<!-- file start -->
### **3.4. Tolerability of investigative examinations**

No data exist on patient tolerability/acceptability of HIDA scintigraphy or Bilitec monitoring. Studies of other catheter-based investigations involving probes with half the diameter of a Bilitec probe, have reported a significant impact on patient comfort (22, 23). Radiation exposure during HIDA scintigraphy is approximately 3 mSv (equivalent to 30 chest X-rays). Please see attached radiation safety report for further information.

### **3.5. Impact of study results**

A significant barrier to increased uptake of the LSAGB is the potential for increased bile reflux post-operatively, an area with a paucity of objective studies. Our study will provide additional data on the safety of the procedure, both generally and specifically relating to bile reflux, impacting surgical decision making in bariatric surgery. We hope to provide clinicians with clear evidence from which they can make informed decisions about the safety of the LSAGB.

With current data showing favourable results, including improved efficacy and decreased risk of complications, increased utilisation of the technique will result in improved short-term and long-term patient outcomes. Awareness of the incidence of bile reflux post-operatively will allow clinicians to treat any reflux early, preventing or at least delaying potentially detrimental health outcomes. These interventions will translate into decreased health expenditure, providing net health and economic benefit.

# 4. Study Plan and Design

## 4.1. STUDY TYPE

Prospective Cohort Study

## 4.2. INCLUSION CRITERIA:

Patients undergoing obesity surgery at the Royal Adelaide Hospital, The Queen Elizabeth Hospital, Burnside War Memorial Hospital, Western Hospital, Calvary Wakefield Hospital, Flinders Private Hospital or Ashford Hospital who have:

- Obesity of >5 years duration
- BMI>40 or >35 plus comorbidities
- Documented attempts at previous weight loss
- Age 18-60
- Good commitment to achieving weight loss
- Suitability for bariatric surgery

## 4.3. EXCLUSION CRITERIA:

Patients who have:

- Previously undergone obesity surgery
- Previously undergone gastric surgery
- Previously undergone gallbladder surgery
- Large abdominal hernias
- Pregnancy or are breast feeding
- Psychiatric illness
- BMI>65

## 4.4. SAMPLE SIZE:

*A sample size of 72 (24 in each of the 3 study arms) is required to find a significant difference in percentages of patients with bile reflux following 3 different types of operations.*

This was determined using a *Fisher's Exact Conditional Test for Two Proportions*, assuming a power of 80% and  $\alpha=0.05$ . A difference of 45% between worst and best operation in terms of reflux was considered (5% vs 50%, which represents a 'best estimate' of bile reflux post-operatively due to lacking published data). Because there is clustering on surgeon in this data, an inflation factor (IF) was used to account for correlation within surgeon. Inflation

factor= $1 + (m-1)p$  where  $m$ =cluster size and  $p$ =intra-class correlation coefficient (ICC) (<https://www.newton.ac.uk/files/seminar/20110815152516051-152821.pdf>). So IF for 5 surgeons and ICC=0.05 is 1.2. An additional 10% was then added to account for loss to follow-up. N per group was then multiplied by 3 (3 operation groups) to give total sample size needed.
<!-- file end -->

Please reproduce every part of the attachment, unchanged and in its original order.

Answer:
### **3.4. Tolerability of investigative examinations**

No data exist on patient tolerability/acceptability of HIDA scintigraphy or Bilitec monitoring. Studies of other catheter-based investigations involving probes with half the diameter of a Bilitec probe, have reported a significant impact on patient comfort (22, 23). Radiation exposure during HIDA scintigraphy is approximately 3 mSv (equivalent to 30 chest X-rays). Please see attached radiation safety report for further information.

### **3.5. Impact of study results**

A significant barrier to increased uptake of the LSAGB is the potential for increased bile reflux post-operatively, an area with a paucity of objective studies. Our study will provide additional data on the safety of the procedure, both generally and specifically relating to bile reflux, impacting surgical decision making in bariatric surgery. We hope to provide clinicians with clear evidence from which they can make informed decisions about the safety of the LSAGB.

With current data showing favourable results, including improved efficacy and decreased risk of complications, increased utilisation of the technique will result in improved short-term and long-term patient outcomes. Awareness of the incidence of bile reflux post-operatively will allow clinicians to treat any reflux early, preventing or at least delaying potentially detrimental health outcomes. These interventions will translate into decreased health expenditure, providing net health and economic benefit.

# 4. Study Plan and Design

## 4.1. STUDY TYPE

Prospective Cohort Study

## 4.2. INCLUSION CRITERIA:

Patients undergoing obesity surgery at the Royal Adelaide Hospital, The Queen Elizabeth Hospital, Burnside War Memorial Hospital, Western Hospital, Calvary Wakefield Hospital, Flinders Private Hospital or Ashford Hospital who have:

- Obesity of >5 years duration
- BMI>40 or >35 plus comorbidities
- Documented attempts at previous weight loss
- Age 18-60
- Good commitment to achieving weight loss
- Suitability for bariatric surgery

## 4.3. EXCLUSION CRITERIA:

Patients who have:

- Previously undergone obesity surgery
- Previously undergone gastric surgery
- Previously undergone gallbladder surgery
- Large abdominal hernias
- Pregnancy or are breast feeding
- Psychiatric illness
- BMI>65

## 4.4. SAMPLE SIZE:

*A sample size of 72 (24 in each of the 3 study arms) is required to find a significant difference in percentages of patients with bile reflux following 3 different types of operations.*

This was determined using a *Fisher's Exact Conditional Test for Two Proportions*, assuming a power of 80% and  $\alpha=0.05$ . A difference of 45% between worst and best operation in terms of reflux was considered (5% vs 50%, which represents a 'best estimate' of bile reflux post-operatively due to lacking published data). Because there is clustering on surgeon in this data, an inflation factor (IF) was used to account for correlation within surgeon. Inflation

factor= $1 + (m-1)p$  where  $m$ =cluster size and  $p$ =intra-class correlation coefficient (ICC) (<https://www.newton.ac.uk/files/seminar/20110815152516051-152821.pdf>). So IF for 5 surgeons and ICC=0.05 is 1.2. An additional 10% was then added to account for loss to follow-up. N per group was then multiplied by 3 (3 operation groups) to give total sample size needed.